September 2014
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Personal Accounts
Nathanael Rudolph, Mukogawa Women's University, Nishinomiya, Hyogo, Japan

In early 2011, I began working as a professor in the department of English in a university in west-central Japan. Soon after arriving, I met and became friends with Miwa,1 a fellow faculty member. Our conversations first related to where we had completed our studies and where we had worked in Japan and abroad prior to working in our present department. As our friendship grew, we shared accounts of our ongoing negotiation of translinguistic, transcultural, and transnational identities, both personal and professional.

As time progressed, I sensed a critically-oriented connection with my colleague regarding challenging the discourses of the native speaker (NS) construct, the NS fallacy, and native speakerism. We both believed that glocal discourses of identity have interacted within Japanese society and ELT in the Japanese context, to construct the “idealized NS” of English as Western, Caucasian, and largely male (e.g., Kubota, 2002), and that English language education therein has conceptualized and prioritized the linguistic and cultural knowledge of this idealized NS. As we chatted in early 2013, we noted that space for non-Japanese NNESTs is largely nonexistent in ELT at the university level in Japan. This, we gathered, was due to the fact that these individuals are viewed as neither NSs of Japanese nor English. In addition, we noted that space for NSs, who do not fit constructions of the idealized NS, has been limited and/or eliminated.

By 2013, I was conceptualizing native speakerism as more than the construction of the idealized NS of English. I came to believe that in concert with such constructions, the nature of Japaneseness has been simultaneously essentialized as well,2 limiting and/or eliminating different ways of being and/or becoming Japanese (Willis & Murphy-Shigematsu, 2008). Thus, within Japanese society and ELT in Japan, space for innovation (the creation of new ways of being), and incorporation (something or someone can become “Japanese” or an “owner of English”) has largely been limited or eliminated. As a result, Japanese teachers of English and native speakers of English deemed “worthy” of participation in education are largely confined within essentialized categories and corresponding roles (e.g., Houghton & Rivers, 2013). These categories and roles may relate to how a teacher can and/or should behave both within and beyond the classroom, and what they can or cannot and should or should not “know” and “do.” This, I asserted, approached apprehending how conceptual and practical space for non-Japanese NNESTs and NESTs who did not fit the NS construct has been sociohistorically limited and/or eliminated in Japanese ELT at the university level.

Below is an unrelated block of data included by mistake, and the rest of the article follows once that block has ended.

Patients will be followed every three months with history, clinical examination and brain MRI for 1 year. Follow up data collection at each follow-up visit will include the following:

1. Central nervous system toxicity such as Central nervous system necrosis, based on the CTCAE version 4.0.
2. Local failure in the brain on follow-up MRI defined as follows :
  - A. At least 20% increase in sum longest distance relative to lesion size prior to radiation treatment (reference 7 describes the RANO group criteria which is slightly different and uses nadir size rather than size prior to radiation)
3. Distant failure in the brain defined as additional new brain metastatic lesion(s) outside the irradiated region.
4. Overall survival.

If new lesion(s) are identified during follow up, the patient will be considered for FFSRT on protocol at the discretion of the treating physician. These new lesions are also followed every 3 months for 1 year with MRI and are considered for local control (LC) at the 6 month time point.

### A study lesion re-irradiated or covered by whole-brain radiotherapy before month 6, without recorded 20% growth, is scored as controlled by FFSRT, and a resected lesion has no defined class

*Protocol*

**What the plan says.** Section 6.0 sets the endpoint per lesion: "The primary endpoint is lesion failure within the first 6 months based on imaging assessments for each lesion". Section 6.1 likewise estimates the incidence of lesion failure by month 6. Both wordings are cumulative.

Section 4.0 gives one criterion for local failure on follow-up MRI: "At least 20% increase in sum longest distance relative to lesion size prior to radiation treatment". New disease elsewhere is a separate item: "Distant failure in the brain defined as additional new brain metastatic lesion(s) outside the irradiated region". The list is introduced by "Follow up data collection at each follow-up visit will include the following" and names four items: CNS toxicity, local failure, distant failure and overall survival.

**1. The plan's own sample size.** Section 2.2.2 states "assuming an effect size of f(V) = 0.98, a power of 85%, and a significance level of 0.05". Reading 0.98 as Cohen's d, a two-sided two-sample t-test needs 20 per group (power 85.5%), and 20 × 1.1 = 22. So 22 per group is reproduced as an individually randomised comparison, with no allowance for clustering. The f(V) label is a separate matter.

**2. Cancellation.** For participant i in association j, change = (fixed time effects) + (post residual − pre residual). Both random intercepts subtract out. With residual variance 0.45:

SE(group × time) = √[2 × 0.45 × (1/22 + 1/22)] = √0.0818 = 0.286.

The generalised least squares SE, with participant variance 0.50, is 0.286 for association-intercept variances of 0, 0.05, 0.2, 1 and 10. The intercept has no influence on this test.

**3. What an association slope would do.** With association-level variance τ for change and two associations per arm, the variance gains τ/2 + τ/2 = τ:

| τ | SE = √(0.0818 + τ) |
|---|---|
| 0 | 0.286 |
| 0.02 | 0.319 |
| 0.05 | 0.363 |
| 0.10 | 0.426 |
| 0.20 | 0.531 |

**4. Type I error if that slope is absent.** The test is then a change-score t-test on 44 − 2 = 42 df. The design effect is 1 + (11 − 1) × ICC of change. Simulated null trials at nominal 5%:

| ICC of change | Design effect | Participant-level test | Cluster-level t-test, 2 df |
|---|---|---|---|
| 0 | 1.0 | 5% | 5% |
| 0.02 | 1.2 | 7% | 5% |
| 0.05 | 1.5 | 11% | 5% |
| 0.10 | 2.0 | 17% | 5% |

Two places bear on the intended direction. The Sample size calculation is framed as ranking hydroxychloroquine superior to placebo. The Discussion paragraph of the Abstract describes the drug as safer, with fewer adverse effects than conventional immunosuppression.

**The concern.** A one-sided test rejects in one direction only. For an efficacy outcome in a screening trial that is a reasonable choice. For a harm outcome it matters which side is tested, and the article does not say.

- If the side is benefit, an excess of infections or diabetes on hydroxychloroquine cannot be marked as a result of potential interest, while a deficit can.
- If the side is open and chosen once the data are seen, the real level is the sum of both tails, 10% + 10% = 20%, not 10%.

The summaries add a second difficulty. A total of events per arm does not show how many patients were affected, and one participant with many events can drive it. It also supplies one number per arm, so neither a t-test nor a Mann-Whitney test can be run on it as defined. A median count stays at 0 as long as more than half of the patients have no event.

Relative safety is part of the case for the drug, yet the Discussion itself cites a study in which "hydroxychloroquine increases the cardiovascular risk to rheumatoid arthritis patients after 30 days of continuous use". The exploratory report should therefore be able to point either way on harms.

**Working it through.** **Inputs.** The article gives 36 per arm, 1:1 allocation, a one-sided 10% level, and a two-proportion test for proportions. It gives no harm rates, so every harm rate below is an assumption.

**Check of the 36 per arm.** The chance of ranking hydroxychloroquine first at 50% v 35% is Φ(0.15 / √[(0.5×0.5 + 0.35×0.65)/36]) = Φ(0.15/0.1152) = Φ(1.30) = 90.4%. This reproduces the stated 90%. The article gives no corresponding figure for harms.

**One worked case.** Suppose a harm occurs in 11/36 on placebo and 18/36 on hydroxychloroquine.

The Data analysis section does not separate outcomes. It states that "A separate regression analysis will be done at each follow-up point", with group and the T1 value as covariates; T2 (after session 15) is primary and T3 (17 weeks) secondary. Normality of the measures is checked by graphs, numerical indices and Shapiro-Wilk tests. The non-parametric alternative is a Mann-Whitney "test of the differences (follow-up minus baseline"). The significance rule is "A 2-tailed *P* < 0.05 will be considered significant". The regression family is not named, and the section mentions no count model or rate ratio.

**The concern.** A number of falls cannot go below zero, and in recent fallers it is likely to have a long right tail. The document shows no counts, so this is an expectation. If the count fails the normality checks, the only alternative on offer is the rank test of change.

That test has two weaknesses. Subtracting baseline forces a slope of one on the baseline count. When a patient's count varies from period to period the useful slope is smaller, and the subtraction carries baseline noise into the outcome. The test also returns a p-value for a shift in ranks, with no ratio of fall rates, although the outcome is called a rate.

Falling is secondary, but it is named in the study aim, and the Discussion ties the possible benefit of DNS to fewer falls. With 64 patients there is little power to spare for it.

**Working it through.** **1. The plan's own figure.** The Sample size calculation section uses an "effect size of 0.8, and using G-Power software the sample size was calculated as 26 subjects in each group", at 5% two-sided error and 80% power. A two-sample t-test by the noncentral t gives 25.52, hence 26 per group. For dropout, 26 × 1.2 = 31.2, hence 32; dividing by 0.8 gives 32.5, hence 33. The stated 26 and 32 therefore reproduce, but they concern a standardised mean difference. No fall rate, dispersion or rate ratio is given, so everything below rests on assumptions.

During this period, Miwa and I discussed how critically-oriented binaries (NS/NNS and NEST/NNEST) fail to apprehend individuals’ complex, dynamic negotiation of personal and professional identity (e.g., Menard-Warwick, 2008). We challenged the conceptual account of native speakerism (Holliday, 2005) as a universal, uniform regime of truth (Foucault, 1984), flowing from the West and from global ELT into contexts around the world, privileging native speaker teachers and marginalizing nonnative teachers, thereby shaping a common “NNEST” (and NEST) experience. Miwa and I instead argued for postmodern and poststructural attention to the origin, construction, and perpetuation of discourses of identity that attempt to define borders of “inside” and “outside” being and becoming within society and ELT therein, as well as to the agency individuals assert in negotiating borderland spaces of identity (Anzaldúa, 1987).3 Our discussions led us to attend a conference together, where I was presenting with a panel of Japan-based researchers who were self-described postmodern, hybridized beings; linguistic, cultural, ethnic, national, and academic border crossers. The presentations focused on panel members’ ongoing negotiation of personal and professional identity, and the fluidity of privilege and marginalization we experienced as professors in our respective universities. When I prompted Miwa for feedback later, she simply stated that the accounts of border crossing, shared by the panel members, did not resonate with her own. Shortly thereafter, I would come to understand the significance of her response.